At the very least, those IPOs signaled that the public markets are not a pie-in-the-sky dream for companies in the life science tools and 'omics spaces, Bill Ericson, managing director at Mohr Davidow Ventures, an investor in Pacific Biosciences, told GWDN.
"When a few companies are able to go public and do so successfully, as they have [done] in 2010, slowly the public markets become more of a viable option," he said. "When the public markets are closed to startups, nobody wants to be the one who goes out and fails."
The 'omics-related field has had its problems in the public markets in recent years, and even when a company was able to gather enough investment resources to file for an IPO, many have had to eventually pull them. Among those that have had to abandon their IPO plans in recent years are XDx, BioTrove, and Perlegen, which ultimately went out of business late last year, two-and-a-half years after filing for its IPO.
Fluidigm and BG Medicine also had earlier pulled IPOs before refiling this year.
Benefitting 'omics IPOs this year was the improvement in the general IPO market. According to Renaissance Capital, an IPO research and investment company, through Dec. 28, 261 IPOs have been filed this year in the US, up 129 percent from 119 for all of last year.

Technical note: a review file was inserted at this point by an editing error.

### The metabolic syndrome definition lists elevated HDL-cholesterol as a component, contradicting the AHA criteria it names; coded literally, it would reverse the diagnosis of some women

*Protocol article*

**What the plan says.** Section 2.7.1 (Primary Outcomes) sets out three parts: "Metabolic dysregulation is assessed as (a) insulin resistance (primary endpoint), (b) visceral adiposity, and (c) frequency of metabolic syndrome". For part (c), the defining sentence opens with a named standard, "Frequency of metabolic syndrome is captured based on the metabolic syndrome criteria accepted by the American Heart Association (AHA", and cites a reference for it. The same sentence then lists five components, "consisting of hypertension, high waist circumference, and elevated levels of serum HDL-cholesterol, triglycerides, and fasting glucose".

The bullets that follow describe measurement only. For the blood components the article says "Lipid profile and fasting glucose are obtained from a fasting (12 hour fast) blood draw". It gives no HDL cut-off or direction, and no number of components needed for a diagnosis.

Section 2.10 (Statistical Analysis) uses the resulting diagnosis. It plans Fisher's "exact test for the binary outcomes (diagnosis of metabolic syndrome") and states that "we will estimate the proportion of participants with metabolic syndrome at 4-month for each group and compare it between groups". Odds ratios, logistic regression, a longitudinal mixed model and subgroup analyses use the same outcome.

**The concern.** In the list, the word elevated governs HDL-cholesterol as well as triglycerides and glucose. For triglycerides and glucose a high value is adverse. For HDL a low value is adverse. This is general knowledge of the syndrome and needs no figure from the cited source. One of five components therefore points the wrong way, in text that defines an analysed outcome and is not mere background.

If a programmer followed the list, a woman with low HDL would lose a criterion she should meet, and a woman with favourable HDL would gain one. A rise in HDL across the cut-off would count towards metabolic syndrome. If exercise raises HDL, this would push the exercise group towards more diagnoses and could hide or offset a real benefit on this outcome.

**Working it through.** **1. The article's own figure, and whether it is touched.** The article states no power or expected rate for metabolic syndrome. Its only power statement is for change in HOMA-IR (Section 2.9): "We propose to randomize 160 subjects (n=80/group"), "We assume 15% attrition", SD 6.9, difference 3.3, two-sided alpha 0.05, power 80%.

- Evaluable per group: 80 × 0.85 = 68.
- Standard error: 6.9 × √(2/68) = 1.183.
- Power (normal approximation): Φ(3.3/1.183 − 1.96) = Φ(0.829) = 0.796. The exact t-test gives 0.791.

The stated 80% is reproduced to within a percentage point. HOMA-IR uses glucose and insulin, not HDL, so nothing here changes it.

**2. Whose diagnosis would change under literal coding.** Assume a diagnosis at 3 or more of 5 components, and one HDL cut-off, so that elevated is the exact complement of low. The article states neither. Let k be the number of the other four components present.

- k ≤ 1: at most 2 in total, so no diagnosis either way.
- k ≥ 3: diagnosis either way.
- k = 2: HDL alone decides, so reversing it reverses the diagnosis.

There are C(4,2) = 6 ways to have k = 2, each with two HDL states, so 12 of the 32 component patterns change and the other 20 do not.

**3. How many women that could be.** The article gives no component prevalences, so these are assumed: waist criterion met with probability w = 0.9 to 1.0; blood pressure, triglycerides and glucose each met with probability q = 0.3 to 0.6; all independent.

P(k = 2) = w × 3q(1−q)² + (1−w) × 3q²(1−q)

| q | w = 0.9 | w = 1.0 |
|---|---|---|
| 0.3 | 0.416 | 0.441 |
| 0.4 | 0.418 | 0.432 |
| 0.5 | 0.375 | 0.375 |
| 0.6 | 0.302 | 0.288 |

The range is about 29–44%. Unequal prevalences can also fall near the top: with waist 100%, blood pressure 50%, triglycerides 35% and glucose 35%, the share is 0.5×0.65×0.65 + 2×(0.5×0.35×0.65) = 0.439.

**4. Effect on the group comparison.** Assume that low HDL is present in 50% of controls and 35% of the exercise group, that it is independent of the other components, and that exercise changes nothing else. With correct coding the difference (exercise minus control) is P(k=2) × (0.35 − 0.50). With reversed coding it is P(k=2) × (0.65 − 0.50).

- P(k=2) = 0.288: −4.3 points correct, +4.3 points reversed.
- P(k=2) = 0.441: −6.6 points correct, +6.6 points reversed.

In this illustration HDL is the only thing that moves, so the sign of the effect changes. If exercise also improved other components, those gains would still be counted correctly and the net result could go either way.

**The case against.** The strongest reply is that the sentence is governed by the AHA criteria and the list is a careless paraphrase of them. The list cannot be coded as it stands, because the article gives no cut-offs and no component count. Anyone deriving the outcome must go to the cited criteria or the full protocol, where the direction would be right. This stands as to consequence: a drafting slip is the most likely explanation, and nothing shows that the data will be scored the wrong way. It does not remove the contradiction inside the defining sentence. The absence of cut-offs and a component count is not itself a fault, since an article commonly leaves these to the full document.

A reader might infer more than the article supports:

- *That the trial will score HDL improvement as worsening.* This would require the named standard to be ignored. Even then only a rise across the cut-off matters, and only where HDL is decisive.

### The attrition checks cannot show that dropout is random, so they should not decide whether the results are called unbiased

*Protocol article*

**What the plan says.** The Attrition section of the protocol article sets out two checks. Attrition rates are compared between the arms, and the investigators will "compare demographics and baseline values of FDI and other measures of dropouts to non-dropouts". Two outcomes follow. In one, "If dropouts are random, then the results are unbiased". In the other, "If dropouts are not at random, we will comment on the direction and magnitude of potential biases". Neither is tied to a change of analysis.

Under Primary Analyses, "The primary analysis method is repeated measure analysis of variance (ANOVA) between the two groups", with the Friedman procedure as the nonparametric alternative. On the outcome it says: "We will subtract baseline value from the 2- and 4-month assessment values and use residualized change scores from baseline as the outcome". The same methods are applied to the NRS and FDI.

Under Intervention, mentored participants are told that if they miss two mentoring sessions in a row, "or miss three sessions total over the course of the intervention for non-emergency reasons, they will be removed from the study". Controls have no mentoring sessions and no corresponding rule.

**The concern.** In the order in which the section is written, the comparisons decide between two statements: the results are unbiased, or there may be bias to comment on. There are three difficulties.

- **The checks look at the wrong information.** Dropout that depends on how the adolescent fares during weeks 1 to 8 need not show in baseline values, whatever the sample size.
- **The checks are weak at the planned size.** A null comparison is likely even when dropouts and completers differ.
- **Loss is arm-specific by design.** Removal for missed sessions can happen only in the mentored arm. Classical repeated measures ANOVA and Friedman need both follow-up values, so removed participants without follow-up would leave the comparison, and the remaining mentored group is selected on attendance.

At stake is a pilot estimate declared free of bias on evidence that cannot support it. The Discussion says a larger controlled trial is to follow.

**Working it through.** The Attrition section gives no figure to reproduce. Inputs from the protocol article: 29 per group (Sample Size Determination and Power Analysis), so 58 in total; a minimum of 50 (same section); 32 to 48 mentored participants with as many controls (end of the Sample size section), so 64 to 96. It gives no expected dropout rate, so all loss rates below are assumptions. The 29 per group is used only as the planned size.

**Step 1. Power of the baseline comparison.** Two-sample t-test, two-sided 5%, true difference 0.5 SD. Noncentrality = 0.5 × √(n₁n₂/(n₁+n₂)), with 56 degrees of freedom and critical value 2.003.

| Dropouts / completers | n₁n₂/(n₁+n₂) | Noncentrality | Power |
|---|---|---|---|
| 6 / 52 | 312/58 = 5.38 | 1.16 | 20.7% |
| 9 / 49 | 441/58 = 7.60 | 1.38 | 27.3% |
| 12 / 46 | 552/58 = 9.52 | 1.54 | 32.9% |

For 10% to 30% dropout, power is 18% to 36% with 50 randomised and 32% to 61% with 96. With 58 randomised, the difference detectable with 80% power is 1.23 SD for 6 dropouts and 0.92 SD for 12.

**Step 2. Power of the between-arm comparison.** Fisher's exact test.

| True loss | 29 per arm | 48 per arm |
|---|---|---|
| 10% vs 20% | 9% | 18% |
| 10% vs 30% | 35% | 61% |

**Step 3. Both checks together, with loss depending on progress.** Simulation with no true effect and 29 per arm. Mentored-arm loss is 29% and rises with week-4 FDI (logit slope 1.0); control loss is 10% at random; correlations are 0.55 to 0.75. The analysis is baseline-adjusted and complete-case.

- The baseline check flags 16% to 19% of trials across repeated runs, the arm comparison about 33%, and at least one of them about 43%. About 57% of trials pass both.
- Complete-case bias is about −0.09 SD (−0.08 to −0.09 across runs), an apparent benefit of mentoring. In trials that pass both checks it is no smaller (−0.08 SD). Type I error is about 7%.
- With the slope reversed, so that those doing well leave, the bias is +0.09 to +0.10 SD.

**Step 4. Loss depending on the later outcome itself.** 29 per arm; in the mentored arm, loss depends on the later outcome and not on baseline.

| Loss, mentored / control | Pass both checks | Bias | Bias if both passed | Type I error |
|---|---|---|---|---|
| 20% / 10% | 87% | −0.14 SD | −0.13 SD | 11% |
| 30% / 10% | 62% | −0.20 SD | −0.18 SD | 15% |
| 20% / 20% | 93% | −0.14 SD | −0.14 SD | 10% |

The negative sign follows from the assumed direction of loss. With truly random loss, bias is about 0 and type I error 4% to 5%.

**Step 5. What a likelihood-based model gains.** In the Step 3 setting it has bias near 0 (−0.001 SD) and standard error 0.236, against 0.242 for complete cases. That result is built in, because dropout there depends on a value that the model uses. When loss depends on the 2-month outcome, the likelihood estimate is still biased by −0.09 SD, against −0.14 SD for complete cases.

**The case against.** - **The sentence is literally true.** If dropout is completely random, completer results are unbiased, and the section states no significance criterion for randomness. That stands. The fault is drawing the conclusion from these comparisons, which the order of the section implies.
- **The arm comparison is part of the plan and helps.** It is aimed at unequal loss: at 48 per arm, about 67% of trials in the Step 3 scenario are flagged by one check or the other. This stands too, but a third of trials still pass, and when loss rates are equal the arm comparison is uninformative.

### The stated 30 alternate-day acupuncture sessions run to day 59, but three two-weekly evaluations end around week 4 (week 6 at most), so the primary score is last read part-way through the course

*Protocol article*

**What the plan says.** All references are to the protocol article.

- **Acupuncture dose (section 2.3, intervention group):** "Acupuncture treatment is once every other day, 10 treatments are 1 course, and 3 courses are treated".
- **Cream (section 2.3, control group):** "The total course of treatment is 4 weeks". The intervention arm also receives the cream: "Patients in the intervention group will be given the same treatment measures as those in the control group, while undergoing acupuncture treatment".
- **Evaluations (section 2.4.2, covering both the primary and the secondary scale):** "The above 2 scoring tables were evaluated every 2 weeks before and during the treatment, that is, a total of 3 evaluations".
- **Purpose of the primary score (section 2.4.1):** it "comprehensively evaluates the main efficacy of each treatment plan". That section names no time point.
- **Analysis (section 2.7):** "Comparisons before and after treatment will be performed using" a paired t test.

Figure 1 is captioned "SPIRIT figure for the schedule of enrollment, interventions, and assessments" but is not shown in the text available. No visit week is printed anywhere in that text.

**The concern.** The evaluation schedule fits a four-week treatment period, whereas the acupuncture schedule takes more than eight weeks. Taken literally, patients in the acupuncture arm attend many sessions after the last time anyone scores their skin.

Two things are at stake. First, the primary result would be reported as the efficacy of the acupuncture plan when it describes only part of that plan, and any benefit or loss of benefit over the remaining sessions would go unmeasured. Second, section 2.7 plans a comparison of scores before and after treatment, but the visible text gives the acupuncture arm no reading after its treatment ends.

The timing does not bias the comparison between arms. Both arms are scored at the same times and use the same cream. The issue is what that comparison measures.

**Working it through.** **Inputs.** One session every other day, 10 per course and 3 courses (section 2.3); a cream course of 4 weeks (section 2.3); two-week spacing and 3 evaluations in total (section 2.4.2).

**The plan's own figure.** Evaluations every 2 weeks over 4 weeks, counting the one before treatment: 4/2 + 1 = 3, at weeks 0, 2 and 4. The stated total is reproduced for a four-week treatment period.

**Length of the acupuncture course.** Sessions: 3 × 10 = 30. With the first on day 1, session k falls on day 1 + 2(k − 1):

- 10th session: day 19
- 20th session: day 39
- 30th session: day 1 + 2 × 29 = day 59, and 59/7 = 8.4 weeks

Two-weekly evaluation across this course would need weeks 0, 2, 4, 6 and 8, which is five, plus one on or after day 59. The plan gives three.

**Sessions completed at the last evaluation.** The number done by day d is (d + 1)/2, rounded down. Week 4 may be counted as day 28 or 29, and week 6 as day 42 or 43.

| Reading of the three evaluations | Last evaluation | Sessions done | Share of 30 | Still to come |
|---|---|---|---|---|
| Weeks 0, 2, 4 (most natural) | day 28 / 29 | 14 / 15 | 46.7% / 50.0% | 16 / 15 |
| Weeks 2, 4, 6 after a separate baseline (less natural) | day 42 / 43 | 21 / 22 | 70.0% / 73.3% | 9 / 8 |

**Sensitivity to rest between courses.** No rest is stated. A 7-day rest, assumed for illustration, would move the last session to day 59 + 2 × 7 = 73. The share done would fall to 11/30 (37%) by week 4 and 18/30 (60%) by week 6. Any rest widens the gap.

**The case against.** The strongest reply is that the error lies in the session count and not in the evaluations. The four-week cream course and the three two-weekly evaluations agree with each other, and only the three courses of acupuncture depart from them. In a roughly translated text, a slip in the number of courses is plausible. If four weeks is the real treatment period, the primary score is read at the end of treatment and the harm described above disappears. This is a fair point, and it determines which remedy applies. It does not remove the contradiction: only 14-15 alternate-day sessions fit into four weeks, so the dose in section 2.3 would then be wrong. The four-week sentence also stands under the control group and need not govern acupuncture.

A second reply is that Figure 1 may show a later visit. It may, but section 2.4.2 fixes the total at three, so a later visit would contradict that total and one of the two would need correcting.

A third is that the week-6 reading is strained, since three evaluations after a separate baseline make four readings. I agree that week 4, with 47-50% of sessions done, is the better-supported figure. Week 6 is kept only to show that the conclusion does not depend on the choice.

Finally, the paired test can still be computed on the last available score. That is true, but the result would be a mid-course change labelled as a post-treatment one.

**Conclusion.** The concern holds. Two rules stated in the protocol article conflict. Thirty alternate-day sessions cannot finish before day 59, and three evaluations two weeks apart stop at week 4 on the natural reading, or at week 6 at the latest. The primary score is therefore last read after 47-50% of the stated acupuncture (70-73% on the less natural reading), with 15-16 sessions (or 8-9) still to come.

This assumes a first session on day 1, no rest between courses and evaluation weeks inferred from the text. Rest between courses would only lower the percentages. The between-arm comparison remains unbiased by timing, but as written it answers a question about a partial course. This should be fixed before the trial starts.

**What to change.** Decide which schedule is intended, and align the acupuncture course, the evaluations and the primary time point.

There were 154 IPOs priced, a 144 percent increase from 63 a year ago. Meanwhile, total proceeds raised increased 77 percent to $38.7 billion this year, compared to $21.9 billion in 2010, according to Renaissance.
Glass Half Empty
Still, substantial challenges remain in the IPO market, in general, and specifically in the 'omics space. Steve Gullans, managing director of Excel Venture Management in Boston, said that the IPO market cannot be viewed as being completely open until companies that are years away from generating revenues are successful in going public, "and we're nowhere near that right now."
Ericson added that companies with any chance at going public still need to be "very high quality."